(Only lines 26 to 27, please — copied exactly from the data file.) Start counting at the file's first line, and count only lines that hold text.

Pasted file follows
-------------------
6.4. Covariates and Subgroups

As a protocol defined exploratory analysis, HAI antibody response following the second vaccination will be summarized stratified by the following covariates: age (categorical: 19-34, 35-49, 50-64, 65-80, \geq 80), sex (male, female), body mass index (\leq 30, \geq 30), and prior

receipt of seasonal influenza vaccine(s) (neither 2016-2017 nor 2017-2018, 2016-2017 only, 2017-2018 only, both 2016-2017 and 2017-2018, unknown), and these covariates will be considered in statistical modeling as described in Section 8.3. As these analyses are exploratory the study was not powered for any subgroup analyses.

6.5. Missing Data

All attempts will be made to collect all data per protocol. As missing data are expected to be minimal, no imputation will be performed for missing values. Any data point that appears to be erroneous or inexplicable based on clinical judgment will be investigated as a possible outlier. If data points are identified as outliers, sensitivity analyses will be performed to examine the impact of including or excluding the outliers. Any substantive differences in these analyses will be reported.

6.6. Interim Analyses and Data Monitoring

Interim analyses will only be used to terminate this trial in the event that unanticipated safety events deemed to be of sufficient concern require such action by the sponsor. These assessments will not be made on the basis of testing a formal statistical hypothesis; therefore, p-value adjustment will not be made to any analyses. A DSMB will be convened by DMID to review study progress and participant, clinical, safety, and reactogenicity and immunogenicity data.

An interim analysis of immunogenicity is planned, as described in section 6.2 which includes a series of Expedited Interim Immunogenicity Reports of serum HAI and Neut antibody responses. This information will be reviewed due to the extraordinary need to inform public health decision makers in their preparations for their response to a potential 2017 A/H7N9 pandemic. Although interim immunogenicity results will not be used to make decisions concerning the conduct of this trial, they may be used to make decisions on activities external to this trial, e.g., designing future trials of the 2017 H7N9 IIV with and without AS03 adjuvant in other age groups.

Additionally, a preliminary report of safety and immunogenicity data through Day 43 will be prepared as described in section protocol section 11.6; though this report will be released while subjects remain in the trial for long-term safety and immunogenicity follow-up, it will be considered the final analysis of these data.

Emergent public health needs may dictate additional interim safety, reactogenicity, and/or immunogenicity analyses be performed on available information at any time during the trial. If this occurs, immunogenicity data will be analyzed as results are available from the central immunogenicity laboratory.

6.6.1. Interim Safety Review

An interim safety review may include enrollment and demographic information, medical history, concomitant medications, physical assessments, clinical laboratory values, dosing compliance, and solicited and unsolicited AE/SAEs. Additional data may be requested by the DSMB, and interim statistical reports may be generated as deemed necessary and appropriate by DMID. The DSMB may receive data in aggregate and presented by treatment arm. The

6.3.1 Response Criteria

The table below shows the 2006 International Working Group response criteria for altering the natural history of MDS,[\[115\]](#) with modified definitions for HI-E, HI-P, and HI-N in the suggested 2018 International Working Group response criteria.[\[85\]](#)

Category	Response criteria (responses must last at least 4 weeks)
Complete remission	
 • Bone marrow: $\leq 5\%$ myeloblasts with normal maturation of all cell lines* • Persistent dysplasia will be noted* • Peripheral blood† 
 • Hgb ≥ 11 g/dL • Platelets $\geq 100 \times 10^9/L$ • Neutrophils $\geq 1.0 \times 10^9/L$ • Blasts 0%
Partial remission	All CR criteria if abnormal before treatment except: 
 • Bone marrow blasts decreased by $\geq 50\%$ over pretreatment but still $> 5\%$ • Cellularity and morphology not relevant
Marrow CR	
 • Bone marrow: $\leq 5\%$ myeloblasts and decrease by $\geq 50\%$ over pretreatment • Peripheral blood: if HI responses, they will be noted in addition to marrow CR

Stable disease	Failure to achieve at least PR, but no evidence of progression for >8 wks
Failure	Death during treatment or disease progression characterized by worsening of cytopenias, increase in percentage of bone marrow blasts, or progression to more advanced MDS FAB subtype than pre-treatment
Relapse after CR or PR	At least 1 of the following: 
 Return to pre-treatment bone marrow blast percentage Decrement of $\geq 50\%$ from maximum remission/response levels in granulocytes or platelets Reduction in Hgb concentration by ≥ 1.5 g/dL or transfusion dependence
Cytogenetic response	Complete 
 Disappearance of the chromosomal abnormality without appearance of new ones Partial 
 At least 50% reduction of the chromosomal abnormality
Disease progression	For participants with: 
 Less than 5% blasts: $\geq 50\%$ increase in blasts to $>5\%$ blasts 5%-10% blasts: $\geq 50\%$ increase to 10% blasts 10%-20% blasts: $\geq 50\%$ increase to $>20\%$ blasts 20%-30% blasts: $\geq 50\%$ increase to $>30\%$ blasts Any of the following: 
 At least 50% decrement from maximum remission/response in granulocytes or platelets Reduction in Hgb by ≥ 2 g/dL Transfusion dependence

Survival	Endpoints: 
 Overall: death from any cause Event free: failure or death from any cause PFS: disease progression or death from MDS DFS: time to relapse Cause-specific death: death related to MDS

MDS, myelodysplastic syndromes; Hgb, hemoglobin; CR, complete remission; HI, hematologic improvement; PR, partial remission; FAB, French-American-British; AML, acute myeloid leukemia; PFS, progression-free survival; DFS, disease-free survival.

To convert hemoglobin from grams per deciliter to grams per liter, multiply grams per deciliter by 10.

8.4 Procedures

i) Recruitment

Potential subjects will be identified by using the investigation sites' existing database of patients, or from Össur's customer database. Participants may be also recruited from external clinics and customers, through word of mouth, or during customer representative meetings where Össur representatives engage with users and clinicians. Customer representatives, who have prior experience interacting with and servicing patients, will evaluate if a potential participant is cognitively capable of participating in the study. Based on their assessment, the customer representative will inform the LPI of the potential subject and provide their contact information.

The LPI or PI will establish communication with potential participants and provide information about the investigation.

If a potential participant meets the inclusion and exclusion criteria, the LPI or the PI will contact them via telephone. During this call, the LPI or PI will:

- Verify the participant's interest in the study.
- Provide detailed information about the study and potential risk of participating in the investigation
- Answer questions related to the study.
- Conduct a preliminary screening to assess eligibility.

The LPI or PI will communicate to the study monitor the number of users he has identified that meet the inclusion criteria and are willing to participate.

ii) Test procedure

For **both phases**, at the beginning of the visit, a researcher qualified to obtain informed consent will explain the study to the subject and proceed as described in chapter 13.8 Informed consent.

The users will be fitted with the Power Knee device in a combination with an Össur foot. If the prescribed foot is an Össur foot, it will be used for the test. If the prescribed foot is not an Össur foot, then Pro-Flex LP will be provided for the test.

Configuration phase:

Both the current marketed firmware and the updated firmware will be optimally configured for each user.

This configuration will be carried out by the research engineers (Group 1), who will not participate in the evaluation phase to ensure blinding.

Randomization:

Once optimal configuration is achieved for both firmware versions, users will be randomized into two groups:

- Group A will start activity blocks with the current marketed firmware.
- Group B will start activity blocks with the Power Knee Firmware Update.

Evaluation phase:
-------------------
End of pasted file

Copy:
 Return to pre-treatment bone marrow blast percentage Decrement of $\geq 50\%$ from maximum remission/response levels in granulocytes or platelets Reduction in Hgb concentration by ≥ 1.5 g/dL or transfusion dependence
Cytogenetic response	Complete 